I'm a firm believer that without knowledge we are not empowered.By that I mean that if you haven't a clue about how your body works, you are going to be forever at the mercy of those you perceive as more knowledgeable (doctors--good or bad, friends, relatives, sales staff, etc) Further, you'll probably never get the results you want. So let's jump in here and learn some important stuff about how our bodies work.   
Insulin and Glucagon
First of all, you need to understand the dual hormone system that controls much of metabolism. Two hormones work opposite each other. They are insulin and glucagon. Insulin stores fat and glucagon pulls fat from storage and turns it into fuel to burn. Hey, we can see glucagon is our friend!!! How do we get more of that one? Insulin is triggered by carbohydrates. Glucagon is triggered by protein. Now, that is somewhat oversimplified, but I'm trying to keep it simple. So, eat less carbohydrate-that equals less fat storage.


Sample Image  Eat more protein-that equals more fat burning! So the bagel or donut for breakfast is out! Get some protein in there. What kind? Whatever you can tolerate! It can be meat or seafood, cottage cheese, protein drinks, eggs, unsweetened yoghurt--but eat some protein! What if you want to skip breakfast to keep calories low?  
We're going to dispel some myths. The first one is about low calories. If something is good, then more of that something must be better. Right? NOT NECESSARILY! Yes, losing weight (fat please, not muscle) is dependent on taking in fewer calories than you are burning. That forces the body to burn some that are stored. But four things can happen to throw a monkey wrench into that equation. 

1. Easy on the Carbs! The first is the information above, about the two hormones responsible for fat deposition and use. If your low calories are mostly carbohydrates (especially the high-density ones like sugar, bread, rice, pasta, baked goods, potatoes, alcohol) the hormone landscape will not allow the low calorie physics to be very effective. Hormonally, you're still telling your body to store fat, not burn it! 
2. Lack of resistance training. The second thing is that if your low calorie diet does not include some muscle building exercise, some of the weight you lose will be muscle (30-50%). Remember, each .5 kgs of muscle burns 50 calories a day just to maintain a temperature of 98.6 degrees. If you lose 10kgs and half of it is muscle lost, that's 500 calories a day that your metabolism just went down. OOPS!!!! Not what we want! 

3. Really low calories. The third thing that can happen to sabotage weight loss is the mistaken notion that if low calorie intake is good then REALLY low calories must be REALLY good! NO! When your calories are too low, you down-regulate metabolism. This effect has to do with the thyroid hormones-you know-the ones responsible for metabolism and many other systems of the body.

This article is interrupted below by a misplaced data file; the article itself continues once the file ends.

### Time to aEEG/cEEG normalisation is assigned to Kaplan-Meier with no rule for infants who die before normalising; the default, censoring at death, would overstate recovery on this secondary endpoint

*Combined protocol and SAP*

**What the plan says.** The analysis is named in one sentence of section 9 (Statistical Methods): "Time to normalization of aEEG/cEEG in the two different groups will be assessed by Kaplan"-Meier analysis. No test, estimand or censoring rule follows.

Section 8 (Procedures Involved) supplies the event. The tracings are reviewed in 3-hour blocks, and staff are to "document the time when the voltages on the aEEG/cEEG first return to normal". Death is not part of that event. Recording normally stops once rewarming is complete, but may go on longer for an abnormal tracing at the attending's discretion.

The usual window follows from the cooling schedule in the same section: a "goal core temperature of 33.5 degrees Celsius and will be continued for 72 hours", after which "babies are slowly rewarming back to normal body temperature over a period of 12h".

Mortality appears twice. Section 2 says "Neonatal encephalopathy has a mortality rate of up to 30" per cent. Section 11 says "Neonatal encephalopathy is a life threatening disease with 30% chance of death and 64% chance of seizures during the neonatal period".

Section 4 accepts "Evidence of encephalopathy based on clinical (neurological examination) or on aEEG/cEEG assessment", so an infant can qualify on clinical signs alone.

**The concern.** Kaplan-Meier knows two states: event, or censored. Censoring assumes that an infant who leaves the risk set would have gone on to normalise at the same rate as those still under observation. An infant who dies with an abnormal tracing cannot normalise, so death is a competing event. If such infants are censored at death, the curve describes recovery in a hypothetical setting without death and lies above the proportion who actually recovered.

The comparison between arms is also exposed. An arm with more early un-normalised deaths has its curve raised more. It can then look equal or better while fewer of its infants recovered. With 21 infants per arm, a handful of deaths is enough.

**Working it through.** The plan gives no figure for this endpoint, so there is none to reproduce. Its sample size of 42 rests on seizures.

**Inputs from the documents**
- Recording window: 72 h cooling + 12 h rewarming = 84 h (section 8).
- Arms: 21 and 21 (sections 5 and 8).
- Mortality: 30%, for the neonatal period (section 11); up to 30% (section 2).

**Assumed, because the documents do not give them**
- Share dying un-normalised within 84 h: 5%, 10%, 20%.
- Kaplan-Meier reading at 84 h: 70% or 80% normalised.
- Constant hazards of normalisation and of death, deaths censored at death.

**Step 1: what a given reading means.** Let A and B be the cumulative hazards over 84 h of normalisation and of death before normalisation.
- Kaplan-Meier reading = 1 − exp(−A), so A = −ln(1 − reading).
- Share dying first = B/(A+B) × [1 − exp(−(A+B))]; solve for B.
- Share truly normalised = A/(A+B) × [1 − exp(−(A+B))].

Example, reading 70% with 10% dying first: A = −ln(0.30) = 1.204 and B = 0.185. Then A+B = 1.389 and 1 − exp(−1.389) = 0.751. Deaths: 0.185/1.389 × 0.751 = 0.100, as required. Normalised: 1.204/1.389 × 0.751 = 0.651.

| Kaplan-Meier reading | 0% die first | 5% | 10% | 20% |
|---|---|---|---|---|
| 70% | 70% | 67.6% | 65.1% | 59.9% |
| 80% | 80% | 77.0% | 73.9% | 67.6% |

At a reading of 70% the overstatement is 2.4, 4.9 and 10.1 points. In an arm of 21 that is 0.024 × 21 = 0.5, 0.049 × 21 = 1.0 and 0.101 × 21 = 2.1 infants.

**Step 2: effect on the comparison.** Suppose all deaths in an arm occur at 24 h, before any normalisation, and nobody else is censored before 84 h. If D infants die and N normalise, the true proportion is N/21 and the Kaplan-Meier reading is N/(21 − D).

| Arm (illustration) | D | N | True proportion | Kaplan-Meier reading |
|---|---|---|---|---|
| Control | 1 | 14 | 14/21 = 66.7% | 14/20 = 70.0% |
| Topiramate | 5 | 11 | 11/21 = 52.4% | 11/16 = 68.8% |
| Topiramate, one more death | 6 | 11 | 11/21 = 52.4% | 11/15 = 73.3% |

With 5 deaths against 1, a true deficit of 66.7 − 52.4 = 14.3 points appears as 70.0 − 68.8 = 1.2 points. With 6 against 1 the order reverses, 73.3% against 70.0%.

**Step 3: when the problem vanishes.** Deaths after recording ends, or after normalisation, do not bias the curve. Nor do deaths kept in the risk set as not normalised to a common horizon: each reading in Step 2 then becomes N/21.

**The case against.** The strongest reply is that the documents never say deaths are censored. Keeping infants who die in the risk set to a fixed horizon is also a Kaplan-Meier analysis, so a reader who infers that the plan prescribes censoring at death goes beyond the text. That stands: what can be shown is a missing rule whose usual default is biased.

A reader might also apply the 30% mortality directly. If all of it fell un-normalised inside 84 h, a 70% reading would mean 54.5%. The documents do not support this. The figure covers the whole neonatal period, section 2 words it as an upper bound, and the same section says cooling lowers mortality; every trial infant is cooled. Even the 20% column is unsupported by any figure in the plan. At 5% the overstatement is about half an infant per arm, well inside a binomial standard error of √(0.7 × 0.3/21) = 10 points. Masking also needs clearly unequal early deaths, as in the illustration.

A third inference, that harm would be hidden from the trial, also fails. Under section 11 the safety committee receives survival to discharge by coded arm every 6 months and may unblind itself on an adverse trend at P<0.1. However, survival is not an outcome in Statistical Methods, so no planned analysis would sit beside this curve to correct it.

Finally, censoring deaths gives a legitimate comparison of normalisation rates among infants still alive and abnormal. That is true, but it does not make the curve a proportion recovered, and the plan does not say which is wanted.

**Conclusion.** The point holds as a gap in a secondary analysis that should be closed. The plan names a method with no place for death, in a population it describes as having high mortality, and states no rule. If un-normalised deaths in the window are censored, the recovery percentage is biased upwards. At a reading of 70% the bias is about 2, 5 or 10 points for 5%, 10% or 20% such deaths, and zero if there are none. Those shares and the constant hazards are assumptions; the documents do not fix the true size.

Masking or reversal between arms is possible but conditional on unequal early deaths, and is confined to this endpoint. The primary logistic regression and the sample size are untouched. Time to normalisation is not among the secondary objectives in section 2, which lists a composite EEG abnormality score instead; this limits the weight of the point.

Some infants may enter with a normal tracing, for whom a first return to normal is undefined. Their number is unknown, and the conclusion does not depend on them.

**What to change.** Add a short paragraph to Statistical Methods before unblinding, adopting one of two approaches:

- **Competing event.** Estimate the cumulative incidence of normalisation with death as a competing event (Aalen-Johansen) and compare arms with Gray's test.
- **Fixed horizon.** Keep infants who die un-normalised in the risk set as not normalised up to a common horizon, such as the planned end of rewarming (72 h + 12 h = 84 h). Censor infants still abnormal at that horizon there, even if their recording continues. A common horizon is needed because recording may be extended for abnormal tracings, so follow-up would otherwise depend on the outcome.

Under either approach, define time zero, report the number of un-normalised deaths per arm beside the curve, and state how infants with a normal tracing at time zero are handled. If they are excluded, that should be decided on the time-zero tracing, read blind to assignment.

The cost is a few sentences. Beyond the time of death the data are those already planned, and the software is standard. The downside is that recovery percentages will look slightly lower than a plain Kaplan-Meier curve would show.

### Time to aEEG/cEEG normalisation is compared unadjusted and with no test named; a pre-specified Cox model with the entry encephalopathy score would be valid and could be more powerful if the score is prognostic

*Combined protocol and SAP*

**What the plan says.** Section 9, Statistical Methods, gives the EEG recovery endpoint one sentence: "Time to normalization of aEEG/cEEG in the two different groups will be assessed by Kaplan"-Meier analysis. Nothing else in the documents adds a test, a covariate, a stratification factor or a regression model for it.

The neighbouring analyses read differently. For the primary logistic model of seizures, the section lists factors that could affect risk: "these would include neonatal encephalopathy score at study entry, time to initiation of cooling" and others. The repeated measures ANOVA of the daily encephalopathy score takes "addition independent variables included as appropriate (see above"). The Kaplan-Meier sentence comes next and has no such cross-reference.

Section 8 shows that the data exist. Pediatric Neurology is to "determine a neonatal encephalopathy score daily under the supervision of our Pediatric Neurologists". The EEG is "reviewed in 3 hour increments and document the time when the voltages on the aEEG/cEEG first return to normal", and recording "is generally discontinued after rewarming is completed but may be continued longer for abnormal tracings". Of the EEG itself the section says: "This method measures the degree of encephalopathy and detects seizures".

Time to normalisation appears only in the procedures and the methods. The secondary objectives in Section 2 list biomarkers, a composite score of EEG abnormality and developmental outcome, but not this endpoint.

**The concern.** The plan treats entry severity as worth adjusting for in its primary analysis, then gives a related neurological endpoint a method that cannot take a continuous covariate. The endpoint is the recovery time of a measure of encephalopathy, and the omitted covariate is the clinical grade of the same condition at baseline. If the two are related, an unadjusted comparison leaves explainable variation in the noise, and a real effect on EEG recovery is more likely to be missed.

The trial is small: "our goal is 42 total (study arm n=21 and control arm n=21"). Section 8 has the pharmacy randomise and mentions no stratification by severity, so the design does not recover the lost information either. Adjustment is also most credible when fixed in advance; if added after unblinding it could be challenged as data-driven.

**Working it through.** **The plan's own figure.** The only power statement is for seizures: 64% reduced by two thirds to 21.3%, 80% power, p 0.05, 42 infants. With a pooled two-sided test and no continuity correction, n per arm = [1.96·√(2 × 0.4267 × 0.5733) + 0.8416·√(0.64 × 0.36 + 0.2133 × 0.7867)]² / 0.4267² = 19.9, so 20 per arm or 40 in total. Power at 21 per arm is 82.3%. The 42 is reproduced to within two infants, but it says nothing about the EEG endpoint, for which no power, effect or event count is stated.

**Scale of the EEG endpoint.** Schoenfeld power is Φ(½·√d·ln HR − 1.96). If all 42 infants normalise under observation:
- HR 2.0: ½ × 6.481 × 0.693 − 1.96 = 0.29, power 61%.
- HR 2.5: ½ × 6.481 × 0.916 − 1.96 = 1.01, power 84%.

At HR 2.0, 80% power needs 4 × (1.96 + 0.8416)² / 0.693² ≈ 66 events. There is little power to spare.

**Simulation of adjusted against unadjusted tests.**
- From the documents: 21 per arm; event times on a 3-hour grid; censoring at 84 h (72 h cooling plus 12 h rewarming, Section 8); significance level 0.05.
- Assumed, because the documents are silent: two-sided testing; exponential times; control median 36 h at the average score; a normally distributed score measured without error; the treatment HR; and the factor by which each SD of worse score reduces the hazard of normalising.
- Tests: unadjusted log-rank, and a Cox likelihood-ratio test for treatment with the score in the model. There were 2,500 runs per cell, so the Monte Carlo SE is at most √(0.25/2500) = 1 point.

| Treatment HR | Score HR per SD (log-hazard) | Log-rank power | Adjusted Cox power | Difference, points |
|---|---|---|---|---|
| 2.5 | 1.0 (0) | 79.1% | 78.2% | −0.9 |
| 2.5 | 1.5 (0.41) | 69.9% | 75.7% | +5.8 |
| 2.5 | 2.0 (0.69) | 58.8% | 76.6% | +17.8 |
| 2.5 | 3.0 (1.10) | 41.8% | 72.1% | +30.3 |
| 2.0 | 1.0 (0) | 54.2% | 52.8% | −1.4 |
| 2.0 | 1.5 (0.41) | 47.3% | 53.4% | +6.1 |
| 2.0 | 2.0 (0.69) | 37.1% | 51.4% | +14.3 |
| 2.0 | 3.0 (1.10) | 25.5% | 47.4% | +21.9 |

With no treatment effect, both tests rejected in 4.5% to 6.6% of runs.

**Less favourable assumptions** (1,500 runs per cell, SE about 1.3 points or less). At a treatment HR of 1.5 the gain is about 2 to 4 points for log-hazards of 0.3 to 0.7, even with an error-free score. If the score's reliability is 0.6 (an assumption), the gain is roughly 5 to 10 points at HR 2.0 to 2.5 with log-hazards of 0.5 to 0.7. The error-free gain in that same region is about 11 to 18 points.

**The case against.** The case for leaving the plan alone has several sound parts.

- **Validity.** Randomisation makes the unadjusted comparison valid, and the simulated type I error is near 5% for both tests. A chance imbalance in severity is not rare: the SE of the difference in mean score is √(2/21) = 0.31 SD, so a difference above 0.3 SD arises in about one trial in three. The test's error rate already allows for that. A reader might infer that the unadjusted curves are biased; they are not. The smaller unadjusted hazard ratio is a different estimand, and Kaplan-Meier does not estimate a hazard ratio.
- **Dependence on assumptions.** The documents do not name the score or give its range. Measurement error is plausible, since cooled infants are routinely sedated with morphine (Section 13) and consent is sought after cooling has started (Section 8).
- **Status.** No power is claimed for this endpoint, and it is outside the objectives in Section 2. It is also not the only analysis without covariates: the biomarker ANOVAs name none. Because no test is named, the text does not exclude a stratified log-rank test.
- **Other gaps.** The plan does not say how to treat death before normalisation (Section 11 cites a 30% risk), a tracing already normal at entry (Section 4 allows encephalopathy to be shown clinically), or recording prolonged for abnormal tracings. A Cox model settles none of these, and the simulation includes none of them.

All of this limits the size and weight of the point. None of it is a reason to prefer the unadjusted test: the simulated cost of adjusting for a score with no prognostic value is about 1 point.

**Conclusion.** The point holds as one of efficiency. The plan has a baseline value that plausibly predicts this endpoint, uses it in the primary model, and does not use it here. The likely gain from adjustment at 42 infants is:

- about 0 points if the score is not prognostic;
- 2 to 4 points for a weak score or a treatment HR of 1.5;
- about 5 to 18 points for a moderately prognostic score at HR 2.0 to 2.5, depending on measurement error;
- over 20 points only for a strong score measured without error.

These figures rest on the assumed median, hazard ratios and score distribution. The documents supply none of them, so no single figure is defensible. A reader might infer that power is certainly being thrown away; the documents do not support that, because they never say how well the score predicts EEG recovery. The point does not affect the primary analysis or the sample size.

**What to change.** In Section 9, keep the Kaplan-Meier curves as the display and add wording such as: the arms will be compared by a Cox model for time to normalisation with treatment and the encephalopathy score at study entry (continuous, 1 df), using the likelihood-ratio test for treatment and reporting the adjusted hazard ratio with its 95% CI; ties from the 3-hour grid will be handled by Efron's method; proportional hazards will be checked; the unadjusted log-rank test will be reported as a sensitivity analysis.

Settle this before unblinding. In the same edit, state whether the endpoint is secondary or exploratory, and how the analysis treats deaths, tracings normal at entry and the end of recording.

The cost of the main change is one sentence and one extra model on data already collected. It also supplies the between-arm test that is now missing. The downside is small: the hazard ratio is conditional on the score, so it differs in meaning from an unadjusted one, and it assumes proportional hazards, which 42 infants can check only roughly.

The details are beyond the scope of this article, but keeping calories in the low-enough, but not-too-low range is important.
 Rule of thumb for women, probably around 1400 calories a day is the lower limit of effective low calorie diet. For men perhaps around 1700-1800, but these are estimates. The numbers might be different for different bodies. If you would like help on figuring these numbers, find a personal trainer or health care professional who is knowledgeable and get help! 

4. Skipping Meals. The fourth thing that sabotages weight loss is skipping meals. Well, this one and the third, are closely related. When your calories are too low, or when you skip meals, you send a message to your body that you're in a famine. Remember, there was a time when humans experienced famines now and then-either seasonally or as part of natural catastrophes of one sort or another. In order for the human race to survive, it needed a physiologic strategy to get through a famine without starving to death. 

You and I still have the same mechanisms now, even though we have never seen a real famine. But if you regularly skip breakfast or dinner, or both, your body THINKS it's in a famine and here's what happens.

  As a survival mechanism, it gets VERY efficient at holding onto every calorie you eat. The structure of the cell membrane around fat cells physically changes to make survival possible. Normally fat cell membranes let fat in and fat out equally. But when your body responds to famine conditions, the pathways that let fat into the fat cells become super efficient (extra permeable) so it's easy for fat to be stored. The pathways that let fat OUT of the fat cells become less permeable-the cell holds onto it tighter.  


So what is the solution? Work with the way your body works. Understand the physiology. Use that knowledge to make the weight loss a reality!

Eat every 2-1/2 to three hours, and even snacks should include some protein. By doing so you tell your body it's not in a famine! An important side effect of that strategy, too, is that your blood sugar will stabilize and with it your moods and energy level.

Without exception, those who have successfully lost fat (and kept it off) have done so by following the below principles: 
· Increase protein and decrease the high-density carbs
· Eat smaller meals more often (5-8 times a day)
· Exercise vigorously· Drink more water
· Eat in order to live, don't use food as recreation.
· Ultimately, declining hormones of middle age need to be addressed (for mood, appetite and metabolic problems) 

by Mike McCauley, Personal Trainer
first published on Go Figure 2007

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